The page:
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I-04 Autocrine stimulation by intracellular type I IFN produced by transitional T1 B cells is a novel biomarker for survival of autoreactive B cells
  1. Jennie A Hamilton1,
  2. Qi Wu1,
  3. Ping Ar Yang1,
  4. Bao Luo1,
  5. Shanrun Liu1,
  6. Jun Li1,
  7. Ignacio Sanz2,
  8. W Winn Chatham1,
  9. Hui-Chen Hsu1 and
  10. John D Mountz1,3
  1. 1Department of Medicine, University of Alabama at Birmingham, Birmingham, AL 35294
  2. 2Department of Medicine, Emory University
  3. 3Department of Medicine, Birmingham VA Medical Centre, Birmingham, AL 35233


Background Abnormal selection of self-reactive B cells has been shown to occur at the transitional B cell stage, the tolerance checkpoint II, in systemic lupus erythematosus (SLE). This study investigated novel mechanisms of IFN-beta (IFNb)-dependent tolerance loss of transitional B cells.

Materials and methods Using a La-peptide specific tetramer, La13-27 autoreactive B cells from the spleens of B6 and autoimmune BXD2 mice were analysed for the development of CD93+ transitional B cell subsets. Mice were treated with IFNa, IFNb, or anti-IFNAR to induce or block type I IFNs. qRT-PCR was used to determine expression of IFN and genes involved in type I IFN induction and responses. IFNB1 expression in human SLE patients and mouse B cells was determined by intracellular flow cytometry analysis.

Results Enhanced IFNAR provided a needed signal to promote transitional (CD93+) autoreactive (La13-27+) B cell maturation and survival in BXD2 mice. IFNb, compared to IFNa, exhibited a more potent effect to stimulate BXD2 transitional B cells. Surprisingly, there was abnormal elevation of IFNb in transitional T1 B cells of BXD2 mice. Autocrine production and stimulation by type I IFN was necessary for optimal anti-IgM-induced transitional B cell activation in purified B cells from BXD2, and the effect was abrogated by IFNAR blockade. Despite the higher expression of IFNb, there was lower expression of genes involved in nucleic acid sensing and TLR pathway (Rig1, Mda5, Pkr, Zbp1, Irf3, and Irf7) in BXD2 T1 B cells, compared to B6 T1 B cells, suggesting non-conventional induction of Ifnb in BXD2 T1 B cells. Interestingly, in vivo immune complex stimulation enhanced Ifnb levels in BXD2 T1 cells. Further, BXD2 but not B6 T1 B cells were susceptible to anti-IgM induction of IFNb. Higher expression of Ifnb1 was also found in La(+) B cells compared to La(-) B cells, suggesting that BCR stimulation may provide a signal to enhance type I IFN expression in BXD2 B cells. Similar to the mouse finding, elevation of IFNb was identified in 9G4+ transitional B cells from SLE patient, compared to B cells from healthy controls.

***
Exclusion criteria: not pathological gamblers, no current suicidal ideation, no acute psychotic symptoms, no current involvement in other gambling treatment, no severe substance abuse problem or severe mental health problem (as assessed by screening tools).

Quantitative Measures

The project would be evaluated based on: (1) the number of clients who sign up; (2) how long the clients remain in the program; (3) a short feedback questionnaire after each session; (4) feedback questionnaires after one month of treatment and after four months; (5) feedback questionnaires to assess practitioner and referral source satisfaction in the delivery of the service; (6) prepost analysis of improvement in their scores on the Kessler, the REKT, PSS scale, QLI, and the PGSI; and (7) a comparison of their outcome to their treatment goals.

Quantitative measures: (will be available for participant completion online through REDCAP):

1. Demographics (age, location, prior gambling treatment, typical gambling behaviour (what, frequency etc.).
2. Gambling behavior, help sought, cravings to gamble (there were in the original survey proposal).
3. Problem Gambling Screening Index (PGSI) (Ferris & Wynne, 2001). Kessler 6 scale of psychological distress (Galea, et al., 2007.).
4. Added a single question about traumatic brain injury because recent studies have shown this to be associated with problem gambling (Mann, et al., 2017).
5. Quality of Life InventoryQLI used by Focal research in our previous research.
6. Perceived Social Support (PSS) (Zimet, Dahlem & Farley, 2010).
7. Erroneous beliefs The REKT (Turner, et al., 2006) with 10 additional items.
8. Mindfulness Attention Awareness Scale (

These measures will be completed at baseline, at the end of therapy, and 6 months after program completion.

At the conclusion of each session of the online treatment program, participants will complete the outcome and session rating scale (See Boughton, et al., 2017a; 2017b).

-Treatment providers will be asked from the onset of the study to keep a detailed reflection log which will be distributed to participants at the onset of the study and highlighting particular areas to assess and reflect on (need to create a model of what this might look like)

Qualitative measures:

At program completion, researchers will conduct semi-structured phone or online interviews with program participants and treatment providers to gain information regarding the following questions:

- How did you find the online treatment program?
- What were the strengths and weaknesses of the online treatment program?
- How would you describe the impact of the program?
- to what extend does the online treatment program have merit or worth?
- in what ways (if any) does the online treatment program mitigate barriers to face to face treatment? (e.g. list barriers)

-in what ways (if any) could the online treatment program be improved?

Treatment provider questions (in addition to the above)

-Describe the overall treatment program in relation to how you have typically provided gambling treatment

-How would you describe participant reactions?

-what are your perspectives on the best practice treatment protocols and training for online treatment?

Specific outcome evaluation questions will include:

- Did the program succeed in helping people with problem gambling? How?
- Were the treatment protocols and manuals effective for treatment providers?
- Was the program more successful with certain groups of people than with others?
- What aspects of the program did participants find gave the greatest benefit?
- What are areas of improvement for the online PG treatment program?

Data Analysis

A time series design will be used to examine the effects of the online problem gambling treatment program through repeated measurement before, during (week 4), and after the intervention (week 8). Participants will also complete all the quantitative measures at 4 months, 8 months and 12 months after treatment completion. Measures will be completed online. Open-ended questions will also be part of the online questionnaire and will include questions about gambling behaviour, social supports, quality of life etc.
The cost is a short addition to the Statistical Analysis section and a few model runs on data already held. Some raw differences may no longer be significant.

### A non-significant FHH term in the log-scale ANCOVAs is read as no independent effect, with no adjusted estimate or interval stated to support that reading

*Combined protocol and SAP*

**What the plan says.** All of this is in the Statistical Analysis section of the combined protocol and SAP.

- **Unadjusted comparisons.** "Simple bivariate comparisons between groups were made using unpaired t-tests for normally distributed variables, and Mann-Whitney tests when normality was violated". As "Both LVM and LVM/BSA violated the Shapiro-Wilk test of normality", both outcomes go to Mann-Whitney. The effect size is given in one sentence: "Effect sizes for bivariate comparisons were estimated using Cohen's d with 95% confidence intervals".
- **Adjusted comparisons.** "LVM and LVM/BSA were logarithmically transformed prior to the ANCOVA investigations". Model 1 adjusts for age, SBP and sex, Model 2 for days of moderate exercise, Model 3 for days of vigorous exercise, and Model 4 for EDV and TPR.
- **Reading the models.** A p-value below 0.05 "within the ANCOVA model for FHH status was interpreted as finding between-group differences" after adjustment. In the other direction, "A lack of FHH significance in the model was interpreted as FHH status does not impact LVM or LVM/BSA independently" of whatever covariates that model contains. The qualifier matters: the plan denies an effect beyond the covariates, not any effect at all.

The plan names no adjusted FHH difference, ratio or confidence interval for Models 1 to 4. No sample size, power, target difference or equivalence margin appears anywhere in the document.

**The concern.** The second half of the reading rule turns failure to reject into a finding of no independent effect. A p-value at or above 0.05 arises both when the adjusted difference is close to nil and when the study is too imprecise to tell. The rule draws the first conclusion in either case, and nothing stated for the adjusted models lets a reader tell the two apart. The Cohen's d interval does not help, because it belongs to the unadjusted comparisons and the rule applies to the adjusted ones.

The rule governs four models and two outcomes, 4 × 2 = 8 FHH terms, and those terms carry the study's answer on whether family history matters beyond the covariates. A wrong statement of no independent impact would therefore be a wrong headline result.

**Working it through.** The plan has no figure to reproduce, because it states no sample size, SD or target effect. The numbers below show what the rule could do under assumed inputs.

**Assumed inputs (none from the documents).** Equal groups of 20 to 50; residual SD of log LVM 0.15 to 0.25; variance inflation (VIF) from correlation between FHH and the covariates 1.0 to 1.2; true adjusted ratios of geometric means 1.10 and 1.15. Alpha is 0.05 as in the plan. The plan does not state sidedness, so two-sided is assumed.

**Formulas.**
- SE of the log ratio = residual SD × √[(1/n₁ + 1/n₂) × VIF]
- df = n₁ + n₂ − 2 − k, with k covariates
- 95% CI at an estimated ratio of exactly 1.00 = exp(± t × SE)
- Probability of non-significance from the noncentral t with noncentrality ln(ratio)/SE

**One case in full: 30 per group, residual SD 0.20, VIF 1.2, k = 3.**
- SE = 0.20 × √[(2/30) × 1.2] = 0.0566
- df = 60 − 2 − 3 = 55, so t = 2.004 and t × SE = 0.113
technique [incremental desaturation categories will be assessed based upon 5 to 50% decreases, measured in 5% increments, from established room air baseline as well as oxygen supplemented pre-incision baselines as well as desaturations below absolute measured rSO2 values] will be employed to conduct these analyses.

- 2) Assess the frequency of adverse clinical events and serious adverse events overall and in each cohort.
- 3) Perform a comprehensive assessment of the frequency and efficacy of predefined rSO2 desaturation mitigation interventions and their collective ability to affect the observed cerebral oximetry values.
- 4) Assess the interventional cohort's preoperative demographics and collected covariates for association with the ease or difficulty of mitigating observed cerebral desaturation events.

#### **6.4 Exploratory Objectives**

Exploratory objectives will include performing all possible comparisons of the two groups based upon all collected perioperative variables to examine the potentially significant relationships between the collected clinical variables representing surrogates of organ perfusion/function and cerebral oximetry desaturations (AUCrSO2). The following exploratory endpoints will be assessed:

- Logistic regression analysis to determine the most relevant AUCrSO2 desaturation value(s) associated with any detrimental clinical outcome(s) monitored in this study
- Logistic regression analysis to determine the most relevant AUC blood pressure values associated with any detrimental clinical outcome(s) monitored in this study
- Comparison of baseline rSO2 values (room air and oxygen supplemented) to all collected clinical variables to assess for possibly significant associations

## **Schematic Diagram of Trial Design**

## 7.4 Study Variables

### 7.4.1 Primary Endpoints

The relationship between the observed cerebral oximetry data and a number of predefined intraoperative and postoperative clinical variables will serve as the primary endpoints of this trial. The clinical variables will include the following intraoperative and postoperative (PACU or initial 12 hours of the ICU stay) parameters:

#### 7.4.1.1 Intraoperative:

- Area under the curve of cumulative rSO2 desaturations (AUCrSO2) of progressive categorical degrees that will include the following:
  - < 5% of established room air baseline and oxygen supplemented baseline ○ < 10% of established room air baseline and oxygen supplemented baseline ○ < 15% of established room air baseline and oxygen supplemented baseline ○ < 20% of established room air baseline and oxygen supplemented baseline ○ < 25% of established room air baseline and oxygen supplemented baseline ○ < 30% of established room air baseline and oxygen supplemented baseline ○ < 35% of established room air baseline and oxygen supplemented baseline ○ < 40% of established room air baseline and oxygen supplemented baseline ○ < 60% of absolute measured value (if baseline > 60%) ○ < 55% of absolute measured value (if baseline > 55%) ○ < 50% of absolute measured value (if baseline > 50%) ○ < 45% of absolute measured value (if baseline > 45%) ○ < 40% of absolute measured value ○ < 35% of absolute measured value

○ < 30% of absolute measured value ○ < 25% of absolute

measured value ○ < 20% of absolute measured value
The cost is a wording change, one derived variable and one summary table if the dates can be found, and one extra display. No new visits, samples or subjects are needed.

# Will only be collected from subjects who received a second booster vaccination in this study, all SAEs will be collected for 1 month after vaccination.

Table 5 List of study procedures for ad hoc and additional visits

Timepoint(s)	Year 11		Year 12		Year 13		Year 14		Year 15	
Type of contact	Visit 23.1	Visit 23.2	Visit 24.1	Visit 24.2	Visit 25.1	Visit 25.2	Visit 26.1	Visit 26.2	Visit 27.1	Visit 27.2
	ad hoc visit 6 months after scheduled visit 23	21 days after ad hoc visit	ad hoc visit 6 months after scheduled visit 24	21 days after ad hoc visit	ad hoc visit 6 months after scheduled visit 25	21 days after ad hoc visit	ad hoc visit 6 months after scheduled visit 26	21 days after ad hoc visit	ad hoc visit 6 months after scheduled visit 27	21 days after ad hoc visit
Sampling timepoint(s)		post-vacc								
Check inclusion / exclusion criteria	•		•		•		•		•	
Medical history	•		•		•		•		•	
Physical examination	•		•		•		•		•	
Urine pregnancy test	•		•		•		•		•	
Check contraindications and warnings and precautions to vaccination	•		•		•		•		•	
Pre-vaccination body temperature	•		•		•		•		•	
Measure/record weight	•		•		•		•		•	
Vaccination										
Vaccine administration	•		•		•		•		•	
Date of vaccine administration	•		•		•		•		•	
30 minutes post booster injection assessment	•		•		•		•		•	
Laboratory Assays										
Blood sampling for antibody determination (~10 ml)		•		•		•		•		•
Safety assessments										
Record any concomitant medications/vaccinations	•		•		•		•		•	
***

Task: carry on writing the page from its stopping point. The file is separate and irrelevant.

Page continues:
Conclusions These results suggest that transitional B cells from BXD2 mice exhibit autocrine stimulation by intracellular IFNb. In combination with BCR signalling, this facilitates survival and maturation of autoreactive B cells that otherwise will be deleted. Identification of the molecular mechanism leading to INFb autocrine stimulation in transitional B cells should unveil new pathways for development of autoreactive B cells.

Acknowledgements This worked was supported by grants from the NIH (grants R01-AI-071110 to Dr. Mountz, R01-AI-083705 to Dr. Hsu, P30-AR-048311 and P30-AI-027767 to the UAB Comprehensive Flow Cytometry Core), the Department of Veterans Affairs Merit Review grant 1I01BX000600-01 to Dr. Mountz, P30-AR-048311 P&F Project support to Dr. Jun Li, the Lupus Foundation of America Finzi Summer Fellowship and the UAB Immunology T32 training grant support to Jennie Hamilton, and the Lupus Research Institute Novel Research Award to Dr. Hsu. Dr. Sanz is supported by NIH R37AI049660 and NIH U19 AI110483 Autoimmunity Centre of Excellence.

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